While China hoped for either the CDU or the SPD to take a strong lead, both parties only obtained roughly one fourth of the votes, turning the Greens and the Free Democrats into the kingmakers for a new coalition government in Berlin. Since both parties are regarded as China-critical, a bumpy period in China-Germany relations is now to be expected (Sina 新闻中心, 2021). However, Chinese commentators know that the Greens will need to cooperate with China to advance in climate issues, while the Free Democrats might be swayed by the economic benefits China can offer. Zhao Junjie, a research fellow at the Chinese Academy of Social Sciences’ Institute of European Studies expressed his optimism that the bumpy road ahead will only be short-lived and the trend of stable and overall positive China-Germany relations is likely to continue “as Germany will eventually sway back to rationality“ (Global Times, 2021).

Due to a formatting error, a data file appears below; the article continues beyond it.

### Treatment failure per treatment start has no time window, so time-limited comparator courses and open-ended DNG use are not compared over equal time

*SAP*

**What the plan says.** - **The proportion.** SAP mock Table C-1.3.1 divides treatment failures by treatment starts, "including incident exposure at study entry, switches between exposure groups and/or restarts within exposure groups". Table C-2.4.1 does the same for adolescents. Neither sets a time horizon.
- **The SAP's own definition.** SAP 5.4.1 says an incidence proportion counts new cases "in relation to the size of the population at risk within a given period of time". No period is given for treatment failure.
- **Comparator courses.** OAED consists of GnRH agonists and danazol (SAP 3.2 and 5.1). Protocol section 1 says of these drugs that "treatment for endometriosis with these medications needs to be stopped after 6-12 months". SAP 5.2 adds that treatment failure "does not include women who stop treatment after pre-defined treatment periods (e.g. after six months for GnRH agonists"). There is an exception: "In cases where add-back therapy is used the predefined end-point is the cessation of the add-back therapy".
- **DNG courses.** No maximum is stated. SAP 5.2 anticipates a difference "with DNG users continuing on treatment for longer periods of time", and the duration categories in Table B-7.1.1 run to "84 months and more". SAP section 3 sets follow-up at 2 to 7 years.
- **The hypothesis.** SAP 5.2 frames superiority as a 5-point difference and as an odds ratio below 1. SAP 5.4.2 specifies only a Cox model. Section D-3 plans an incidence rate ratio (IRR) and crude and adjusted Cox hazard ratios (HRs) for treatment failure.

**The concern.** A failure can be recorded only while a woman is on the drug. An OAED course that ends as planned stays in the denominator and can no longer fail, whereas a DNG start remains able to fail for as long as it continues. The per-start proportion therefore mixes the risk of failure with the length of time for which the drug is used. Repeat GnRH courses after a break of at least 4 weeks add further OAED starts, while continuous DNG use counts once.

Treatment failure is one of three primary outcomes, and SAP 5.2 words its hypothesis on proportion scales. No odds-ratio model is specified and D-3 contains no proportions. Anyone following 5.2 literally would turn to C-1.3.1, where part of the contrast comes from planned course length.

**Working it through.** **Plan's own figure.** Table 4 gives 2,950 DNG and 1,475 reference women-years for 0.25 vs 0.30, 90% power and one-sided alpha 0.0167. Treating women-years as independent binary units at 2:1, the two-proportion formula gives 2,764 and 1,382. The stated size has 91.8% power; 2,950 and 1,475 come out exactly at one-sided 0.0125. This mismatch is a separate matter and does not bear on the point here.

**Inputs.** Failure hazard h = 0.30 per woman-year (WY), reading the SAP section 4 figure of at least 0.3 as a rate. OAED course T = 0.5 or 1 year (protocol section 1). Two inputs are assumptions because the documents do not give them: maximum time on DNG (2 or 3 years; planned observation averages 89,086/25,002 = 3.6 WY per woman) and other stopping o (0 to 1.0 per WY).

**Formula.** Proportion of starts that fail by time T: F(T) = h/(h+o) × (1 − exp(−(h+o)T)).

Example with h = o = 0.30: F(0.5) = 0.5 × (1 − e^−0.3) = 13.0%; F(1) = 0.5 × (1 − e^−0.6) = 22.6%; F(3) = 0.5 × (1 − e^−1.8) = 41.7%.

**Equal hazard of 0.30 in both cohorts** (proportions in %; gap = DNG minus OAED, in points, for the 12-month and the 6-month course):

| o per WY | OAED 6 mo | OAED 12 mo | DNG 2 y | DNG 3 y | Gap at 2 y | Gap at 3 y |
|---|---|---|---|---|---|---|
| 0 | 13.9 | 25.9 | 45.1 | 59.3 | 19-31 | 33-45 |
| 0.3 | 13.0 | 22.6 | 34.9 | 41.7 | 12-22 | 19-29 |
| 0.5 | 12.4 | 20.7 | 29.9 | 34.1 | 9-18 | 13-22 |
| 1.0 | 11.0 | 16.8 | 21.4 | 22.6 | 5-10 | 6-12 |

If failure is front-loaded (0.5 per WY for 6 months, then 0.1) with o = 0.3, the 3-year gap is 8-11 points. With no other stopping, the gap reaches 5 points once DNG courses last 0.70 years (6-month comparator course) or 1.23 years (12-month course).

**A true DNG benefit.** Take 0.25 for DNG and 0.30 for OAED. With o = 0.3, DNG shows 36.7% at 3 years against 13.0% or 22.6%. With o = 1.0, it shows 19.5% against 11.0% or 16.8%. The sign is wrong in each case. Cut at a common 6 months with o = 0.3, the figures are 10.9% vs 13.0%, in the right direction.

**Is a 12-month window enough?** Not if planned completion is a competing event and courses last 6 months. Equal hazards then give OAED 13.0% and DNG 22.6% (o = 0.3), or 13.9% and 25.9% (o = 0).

China has its own Way of Analysing European Politics
What we can learn from analysing Chinese sources before and after the election is that the outcome of Germany’s federal election is perceived as important and significant to China. Less important to Chinese commentators are the details behind those outcomes and how they evolved. The stance of German politics towards China is not seen as something dynamic, but rather exogenous. Chinese media thereby depolarizes the stance Germany will take, because it is actively avoiding sensitive topics which determine German-Chinese relations.